You have your reward, though, on both these routes, with some attractive, quiet, traffic-free cycling, almost all the way to Horsham – the ‘Pedlars Way’ bridleway, which takes you from Kerves Lane into the quiet residential streets of southern Horsham. It’s a lovely route, but unfortunately it is only really appropriate for those with mountain bikes, or sturdier commuting bikes. The first section is a tarmac lane, but one that is extraordinarily pot-holed.
but further south it is definitely a ‘track’, which can become quite muddy after rain, and during the winter.
It’s a pleasant route, but is not exactly direct, and is hobbled slightly by the poor surfacing. It also involves cycling on busier roads to get to it; not just Kerves Lane, but also Worthing Road, the main street in Southwater.
Another option is to use a bridleway that cuts through from the top of the village to Kerves Lane – this might be appropriate for people who live in the north of the village, and wish to cycle into Horsham without negotiating the Hop Oast roundabout.
Unfortunately, like the severed lane further south, this also involves an at-grade crossing of the bypass.
This one is in quite a precarious location, located just after a slight bend where motorists are accelerating off the roundabout itself.
The bridleway itself is in an appalling condition.
This is definitely a route for mountain bikes only, especially given that the construction work going on here – a redevelopment of the golf course to the east of the Hop Oast roundabout – has not only churned up this bridleway, but has also seen this helpful ramp being built across it.
In nearly all of these example routes, you will most likely have to cycle part of the way through the village of Southwater itself along the old Worthing Road. Unfortunately the village seems to be something of a haven for boy racers with noisy exhausts, who I find like to use this straight road as a drag strip.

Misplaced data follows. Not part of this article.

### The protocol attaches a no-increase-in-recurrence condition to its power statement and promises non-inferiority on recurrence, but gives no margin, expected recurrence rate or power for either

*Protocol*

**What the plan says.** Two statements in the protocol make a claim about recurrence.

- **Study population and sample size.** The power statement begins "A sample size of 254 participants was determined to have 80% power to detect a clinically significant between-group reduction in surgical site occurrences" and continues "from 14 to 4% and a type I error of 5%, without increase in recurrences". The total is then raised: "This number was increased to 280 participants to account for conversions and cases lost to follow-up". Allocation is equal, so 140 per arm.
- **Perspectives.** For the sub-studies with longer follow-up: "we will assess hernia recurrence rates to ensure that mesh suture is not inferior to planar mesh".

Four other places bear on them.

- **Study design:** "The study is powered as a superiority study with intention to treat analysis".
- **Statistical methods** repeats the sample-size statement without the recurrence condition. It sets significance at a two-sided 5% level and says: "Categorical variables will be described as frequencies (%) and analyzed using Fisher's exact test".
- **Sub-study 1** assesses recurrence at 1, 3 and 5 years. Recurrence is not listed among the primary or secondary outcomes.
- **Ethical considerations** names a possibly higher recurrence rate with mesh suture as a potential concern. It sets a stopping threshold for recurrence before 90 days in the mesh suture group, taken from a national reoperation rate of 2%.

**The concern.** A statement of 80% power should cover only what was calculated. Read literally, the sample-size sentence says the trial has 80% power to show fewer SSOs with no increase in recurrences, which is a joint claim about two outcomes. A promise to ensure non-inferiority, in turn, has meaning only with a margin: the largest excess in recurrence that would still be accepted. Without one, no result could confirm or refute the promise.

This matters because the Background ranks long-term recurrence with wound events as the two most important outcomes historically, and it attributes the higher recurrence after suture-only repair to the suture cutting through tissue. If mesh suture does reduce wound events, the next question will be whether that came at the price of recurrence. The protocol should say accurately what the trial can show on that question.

Even on a lazy bank holiday afternoon, when this photograph was taken, it’s still quite busy (so much for the bypass alleviating ‘traffic’).
There is some ineffectual traffic calming on this road –
A well-meaning cycle cut-through, but with, absurdly, ‘END’ painted on the road, along with yield markings; a dangerous and confusing merging back into the traffic stream. The kind of badly designed ‘traffic calming’, in other words, that makes things worse for bicycle users.
In short, it’s not exactly wonderful to cycle on the main road through Southwater. Perhaps the new development – which if it goes ahead would be built on the fields to the right, seen in the photograph above the previous one – could allow, or fund, improvements to this road, to make it safer and more pleasant to cycle on (genuine improvements, that is, not hopeless measures like the ones that currently exist). But I’m not holding my breath.
Faced with developments that will create more motor traffic, the tick-box solution in West Sussex seems to be to build more roads to accommodate it, rather than to encourage people to abandon their cars for some of those journeys. Some of the routes for cycling are insultingly poor, and will apparently remain so even with the addition of much new development. Likewise, the A24 and the Hop Oast roundabout will remain a significant barrier to cycling (and walking) in and out of Horsham. It’s high time some of that developers’ cash was used to improve routes for walking and cycling, and not just used to facilitate more road construction.